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The digital marketing mix continues to evolve, offering marketers more and more opportunities to get their message in front of prospects and customers. One opportunity that marketers are using to enhance reach and tie the offline and online worlds together is geofencing.

Geofencing is the use of a user’s physical location through legal, ethical, and open-source methods to then show display ads online to them for a duration after.

Marketers can set specific “fences” around physical locations and for those devices that enter those spaces, they can then target them for up to 30 days after their visit. The reach and effectiveness of this tactic can greatly enhance other paid and organic search and display marketing campaigns.

In a time where we’re constantly trying to reach our target audience, we can’t always wait for them to search for us. Through running campaigns on search and social that target specific interests, demographics, and targeting, we can go outbound and put our sponsored content and ads in front of prospects.

By layering in geofencing, we can add another layer by factoring in physical location.

Specific Geofencing Examples:

Trade Show Support

There are a lot of ways to invest in trade show marketing programs. From official sponsorships to booth placement, or digital marketing campaigns to drive engagement before, at, and after the show, geofencing can provide a powerful supplement or alternative to traditional trade show tactics. 

By specifically “fencing” the conference venue–plus possibly popular conference center lodging–you can get your messages and display ads in front of a larger number of people than those that would show up at your booth. Plus, you can stay in front of them for up to 30 days after the show started. This is an affordable and effective way to reach a lot of people with trackable results. 

Sure beats buying the banner over the entryway (or supplements it if you’ve got that banner in your budget too)!

Competitor Location(s)

If you’re in a competitive landscape competing for sales and attention, then it probably makes sense to geofence your competitor stores or locations. For a grocery store, it could make sense to “fence” competitor stores in a certain area that competes with your store. Messaging could include discounts, promotions, and loyalty bonuses to entice your target audience to come to your store on their next shopping trip.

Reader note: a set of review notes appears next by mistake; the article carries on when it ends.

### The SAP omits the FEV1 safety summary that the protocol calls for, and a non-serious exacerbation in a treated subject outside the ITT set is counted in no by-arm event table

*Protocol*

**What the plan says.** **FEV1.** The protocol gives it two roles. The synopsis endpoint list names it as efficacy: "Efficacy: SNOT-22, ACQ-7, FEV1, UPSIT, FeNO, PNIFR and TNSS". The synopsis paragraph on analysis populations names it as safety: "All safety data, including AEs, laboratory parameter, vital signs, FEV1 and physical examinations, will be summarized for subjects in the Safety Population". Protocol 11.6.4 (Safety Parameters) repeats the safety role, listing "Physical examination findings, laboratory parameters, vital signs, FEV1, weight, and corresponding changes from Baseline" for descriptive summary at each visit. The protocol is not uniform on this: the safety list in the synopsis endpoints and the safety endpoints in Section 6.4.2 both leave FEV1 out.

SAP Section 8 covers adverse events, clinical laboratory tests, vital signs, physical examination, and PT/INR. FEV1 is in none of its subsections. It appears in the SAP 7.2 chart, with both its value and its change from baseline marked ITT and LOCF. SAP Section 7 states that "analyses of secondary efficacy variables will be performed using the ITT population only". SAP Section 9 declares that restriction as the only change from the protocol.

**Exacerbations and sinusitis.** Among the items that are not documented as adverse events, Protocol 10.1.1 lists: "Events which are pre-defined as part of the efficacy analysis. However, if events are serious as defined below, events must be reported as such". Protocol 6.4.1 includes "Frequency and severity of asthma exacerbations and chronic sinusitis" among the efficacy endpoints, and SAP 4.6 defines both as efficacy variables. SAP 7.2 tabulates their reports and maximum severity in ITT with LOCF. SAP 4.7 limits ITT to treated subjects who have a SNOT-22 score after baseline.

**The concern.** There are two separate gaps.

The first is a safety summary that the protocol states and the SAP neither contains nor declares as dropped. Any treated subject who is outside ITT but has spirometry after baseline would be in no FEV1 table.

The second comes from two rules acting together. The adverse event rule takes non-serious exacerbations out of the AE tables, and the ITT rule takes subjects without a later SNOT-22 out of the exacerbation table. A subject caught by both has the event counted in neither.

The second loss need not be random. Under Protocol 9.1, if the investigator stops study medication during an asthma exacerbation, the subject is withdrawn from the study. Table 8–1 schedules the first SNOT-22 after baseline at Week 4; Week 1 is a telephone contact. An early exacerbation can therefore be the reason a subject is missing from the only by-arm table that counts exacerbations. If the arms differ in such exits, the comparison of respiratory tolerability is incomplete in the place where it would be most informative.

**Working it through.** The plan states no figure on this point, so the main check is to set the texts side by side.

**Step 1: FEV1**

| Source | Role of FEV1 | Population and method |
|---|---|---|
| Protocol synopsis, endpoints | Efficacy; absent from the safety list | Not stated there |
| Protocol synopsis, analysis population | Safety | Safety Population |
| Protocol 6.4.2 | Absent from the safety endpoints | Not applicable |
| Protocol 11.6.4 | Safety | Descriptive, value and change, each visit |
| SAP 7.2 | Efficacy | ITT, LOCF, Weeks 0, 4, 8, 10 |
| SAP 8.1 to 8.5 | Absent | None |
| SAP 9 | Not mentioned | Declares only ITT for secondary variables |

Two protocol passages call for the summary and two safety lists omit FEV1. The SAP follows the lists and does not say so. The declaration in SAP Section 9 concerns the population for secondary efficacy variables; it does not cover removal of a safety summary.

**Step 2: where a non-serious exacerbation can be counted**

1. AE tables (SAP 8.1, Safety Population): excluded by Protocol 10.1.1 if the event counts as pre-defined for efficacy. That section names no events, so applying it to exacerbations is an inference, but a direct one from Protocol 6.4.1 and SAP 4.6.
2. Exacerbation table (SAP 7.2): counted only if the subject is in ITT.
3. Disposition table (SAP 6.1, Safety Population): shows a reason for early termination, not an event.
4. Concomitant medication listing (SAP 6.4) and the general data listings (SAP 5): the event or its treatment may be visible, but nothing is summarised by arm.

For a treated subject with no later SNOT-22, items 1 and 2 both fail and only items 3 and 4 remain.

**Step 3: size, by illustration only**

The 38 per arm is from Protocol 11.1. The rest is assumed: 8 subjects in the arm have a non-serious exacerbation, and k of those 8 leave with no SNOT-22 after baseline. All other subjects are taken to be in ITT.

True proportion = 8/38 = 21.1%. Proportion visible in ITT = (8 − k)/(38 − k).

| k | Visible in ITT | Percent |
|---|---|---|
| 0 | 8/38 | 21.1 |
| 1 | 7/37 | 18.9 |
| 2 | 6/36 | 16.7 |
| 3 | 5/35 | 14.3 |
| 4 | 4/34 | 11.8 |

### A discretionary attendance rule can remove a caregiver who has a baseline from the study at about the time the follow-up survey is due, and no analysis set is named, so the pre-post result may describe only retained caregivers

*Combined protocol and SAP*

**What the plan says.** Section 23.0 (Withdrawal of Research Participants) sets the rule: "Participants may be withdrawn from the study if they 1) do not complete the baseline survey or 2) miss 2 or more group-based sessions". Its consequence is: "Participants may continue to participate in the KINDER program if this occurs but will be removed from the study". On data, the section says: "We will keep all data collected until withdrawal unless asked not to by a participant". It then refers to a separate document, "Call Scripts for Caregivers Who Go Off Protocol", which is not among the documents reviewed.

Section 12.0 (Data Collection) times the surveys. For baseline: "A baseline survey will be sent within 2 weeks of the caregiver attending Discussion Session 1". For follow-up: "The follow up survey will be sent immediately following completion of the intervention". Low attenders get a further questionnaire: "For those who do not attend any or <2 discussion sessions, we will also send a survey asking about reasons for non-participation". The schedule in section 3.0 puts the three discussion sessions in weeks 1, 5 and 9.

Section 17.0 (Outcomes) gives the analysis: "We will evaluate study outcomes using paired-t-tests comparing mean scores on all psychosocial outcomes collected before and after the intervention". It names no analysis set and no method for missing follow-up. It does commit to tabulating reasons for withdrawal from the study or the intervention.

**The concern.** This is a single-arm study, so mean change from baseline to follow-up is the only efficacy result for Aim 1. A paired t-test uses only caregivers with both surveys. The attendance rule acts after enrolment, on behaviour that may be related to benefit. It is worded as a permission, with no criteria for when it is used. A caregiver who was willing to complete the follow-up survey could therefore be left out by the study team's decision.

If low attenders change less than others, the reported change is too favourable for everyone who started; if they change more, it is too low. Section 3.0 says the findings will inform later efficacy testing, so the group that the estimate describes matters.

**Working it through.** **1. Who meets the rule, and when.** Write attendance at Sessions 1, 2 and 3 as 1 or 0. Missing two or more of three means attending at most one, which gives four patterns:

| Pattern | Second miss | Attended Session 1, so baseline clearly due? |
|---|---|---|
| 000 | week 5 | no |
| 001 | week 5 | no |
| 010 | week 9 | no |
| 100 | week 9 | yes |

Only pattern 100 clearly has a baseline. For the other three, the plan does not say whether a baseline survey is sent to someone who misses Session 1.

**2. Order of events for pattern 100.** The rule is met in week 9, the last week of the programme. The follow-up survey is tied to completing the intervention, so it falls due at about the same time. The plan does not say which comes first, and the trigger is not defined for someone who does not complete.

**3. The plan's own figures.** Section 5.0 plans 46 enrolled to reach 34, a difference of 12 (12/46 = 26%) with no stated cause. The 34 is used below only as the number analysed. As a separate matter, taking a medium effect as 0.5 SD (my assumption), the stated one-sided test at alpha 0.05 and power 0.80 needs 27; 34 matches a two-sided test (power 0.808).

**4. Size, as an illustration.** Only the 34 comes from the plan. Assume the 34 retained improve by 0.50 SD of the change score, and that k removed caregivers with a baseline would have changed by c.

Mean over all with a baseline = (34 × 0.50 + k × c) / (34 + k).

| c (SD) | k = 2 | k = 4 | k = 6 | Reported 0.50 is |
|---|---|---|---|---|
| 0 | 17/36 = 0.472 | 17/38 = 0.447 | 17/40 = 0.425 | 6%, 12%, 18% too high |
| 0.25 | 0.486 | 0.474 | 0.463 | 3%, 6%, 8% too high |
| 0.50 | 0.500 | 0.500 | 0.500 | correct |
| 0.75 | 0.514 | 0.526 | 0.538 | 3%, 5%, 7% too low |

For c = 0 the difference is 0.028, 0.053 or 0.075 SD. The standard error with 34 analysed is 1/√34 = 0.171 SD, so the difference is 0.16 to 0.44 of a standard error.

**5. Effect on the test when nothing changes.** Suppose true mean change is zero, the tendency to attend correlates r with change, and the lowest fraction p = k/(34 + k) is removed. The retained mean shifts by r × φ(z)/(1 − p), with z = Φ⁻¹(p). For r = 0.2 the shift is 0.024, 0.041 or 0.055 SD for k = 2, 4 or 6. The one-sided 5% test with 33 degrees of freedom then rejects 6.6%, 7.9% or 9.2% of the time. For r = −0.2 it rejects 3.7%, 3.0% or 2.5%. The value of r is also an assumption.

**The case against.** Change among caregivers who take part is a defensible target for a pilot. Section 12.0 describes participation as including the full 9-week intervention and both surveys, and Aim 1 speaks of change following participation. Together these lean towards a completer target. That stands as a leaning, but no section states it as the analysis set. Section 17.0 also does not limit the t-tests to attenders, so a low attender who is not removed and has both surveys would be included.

You know why people are at the competitor’s store(s) and can safely assume that they are clearly in your target audience. By geofencing, you can supplement or find alternatives to more costly traditional marketing like direct mail.

Similar Audience Location(s)

Maybe your company is unique and doesn’t have a head-to-head competitor. You likely know who your target audience is and what other things they enjoy. A performing arts organization, for example, would know the venues and locations that their target audience goes when not attending a performance. There are likely other entertainment venues like theaters, movies, museums, and events in the area that draw the same type of crowd. By targeting these similar or common audience locations, you can present advertising and messaging to the audience you need to reach.

Your Own Location(s)

For organizations that have a captive audience in their own location, geofencing can be a powerful way to provide customer benefits. A sports team could geofence its arena and provide discounts, promotions, loyalty offers, and messaging to get the customer to come back and to stay top-of-mind. Ads can be served both while in the building and for a duration after. 

This is a great way to communicate with the captive and known audience who already knows the brand to increase lifetime value and engagement over time.

These are just a handful of examples and ideas. Interested in learning more? Have ideas for how you can leverage geofencing for reaching your target audience? We’d love to talk.

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